Thursday, June 22, 2006

In search of the intelligent left

Posted by Craig Westover | 8:53 AM |  

Bloggers on the left whose pixels puckered at Karl Rove’s comments about how the left and the right differ in the blogosphere and my lament at a lack of good liberal thinking might want to read David Brooks’ piece in today’s Pioneer Press.

After noting that “the blogs I have scanned are heavier on vituperation of President Bush and other targets than on creative thought” and that current Democrat leadership is “unimaginative,” Books offers some hope of more substantial policy ideas from the left and more internal debate.
A covey of relatively new Democratic think tanks in Washington are sponsoring conferences and lectures where more substantial policy ideas are being aired and debated. And this past week, two new publications appeared — one online and the other in print — that promise to push the thinking of the opposition party even further.
Brooks cites the online publication The Democratic Strategist as having a hopeful mission that is yet unfulfilled.
They declare that "The Democratic Strategist will be firmly and insistently based on facts and data. It will seek strategies rooted in empirical research from the fields of public opinion research, political demography and other social sciences and will avoid empty rhetoric and abstract theorizing."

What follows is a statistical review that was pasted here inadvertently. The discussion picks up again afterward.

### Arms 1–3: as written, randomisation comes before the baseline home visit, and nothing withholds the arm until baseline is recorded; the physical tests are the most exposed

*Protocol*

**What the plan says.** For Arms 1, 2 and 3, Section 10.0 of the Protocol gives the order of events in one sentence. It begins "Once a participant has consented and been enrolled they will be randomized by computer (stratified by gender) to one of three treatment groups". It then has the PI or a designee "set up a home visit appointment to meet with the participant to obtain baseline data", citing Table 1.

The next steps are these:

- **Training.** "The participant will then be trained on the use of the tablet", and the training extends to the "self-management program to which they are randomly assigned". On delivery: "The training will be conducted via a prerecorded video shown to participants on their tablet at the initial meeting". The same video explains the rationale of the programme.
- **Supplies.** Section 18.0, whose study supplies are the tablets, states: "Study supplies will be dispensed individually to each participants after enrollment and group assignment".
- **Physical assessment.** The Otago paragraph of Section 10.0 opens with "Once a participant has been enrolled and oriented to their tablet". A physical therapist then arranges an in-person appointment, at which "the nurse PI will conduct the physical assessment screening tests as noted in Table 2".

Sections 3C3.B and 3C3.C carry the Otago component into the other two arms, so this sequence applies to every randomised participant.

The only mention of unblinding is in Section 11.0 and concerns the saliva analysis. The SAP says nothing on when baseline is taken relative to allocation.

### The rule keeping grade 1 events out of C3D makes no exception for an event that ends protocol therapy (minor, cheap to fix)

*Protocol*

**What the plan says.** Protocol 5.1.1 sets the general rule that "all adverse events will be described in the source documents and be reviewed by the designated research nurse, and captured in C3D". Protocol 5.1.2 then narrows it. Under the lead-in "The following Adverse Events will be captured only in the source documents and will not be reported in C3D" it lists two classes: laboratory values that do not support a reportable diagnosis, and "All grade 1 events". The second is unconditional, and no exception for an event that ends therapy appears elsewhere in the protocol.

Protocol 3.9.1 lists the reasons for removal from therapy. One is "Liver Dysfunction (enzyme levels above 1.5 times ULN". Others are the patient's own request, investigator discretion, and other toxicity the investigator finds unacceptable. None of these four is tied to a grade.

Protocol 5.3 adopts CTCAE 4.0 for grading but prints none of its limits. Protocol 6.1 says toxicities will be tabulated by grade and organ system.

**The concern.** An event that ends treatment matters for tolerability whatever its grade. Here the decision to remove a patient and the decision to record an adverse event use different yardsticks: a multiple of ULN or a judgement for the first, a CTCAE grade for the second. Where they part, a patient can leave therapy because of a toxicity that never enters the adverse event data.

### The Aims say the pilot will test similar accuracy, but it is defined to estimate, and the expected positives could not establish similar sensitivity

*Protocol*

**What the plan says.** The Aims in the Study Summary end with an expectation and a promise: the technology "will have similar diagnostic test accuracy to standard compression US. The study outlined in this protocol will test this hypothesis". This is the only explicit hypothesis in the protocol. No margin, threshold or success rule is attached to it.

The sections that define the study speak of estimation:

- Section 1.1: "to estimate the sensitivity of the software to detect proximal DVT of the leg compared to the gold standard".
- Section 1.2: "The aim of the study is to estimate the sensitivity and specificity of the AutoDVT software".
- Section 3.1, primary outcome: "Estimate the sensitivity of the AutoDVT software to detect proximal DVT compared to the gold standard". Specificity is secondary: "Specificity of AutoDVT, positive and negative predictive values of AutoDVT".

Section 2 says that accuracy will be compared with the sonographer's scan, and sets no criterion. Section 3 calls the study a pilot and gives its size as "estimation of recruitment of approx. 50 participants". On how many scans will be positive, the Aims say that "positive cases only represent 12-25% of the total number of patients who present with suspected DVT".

Would that it were so. That kind of intellectual discipline is sorely needed in Democratic debates. But the first issue is filled with pieces in which familiar Democratic names take up familiar positions, with few of them bothering to adduce any evidence to support their views. . . .

As Galston [co-editor William] conceded in an interview, the editors and the readers will have to be more insistent that future authors live up to the promise of the reality-based publication.

The other new entry, called Democracy: A Journal of Ideas, is edited by 33-year-old Kenneth Baer and 30-year-old Andrei Cherny, both former speechwriters for Gore. Their first issue is really impressive.
Brooks cites a piece by Jason Furman of the Center on Budget and Policy Priorities, that sounds interesting. It focuses on the perverse distributional effects of tax deductions for employer-based health insurance. At present, they subsidize the well-to-do and short-change those struggling to afford health insurance.

Even a conservative can say “amen” to that premise. I haven’t read the article, but if the tone is that employer-based health insurance, rather than individual-based health insurance, is ineffective (not evil) then we’re on to something.

In any case, the search for intelligent liberal commentary is looking up.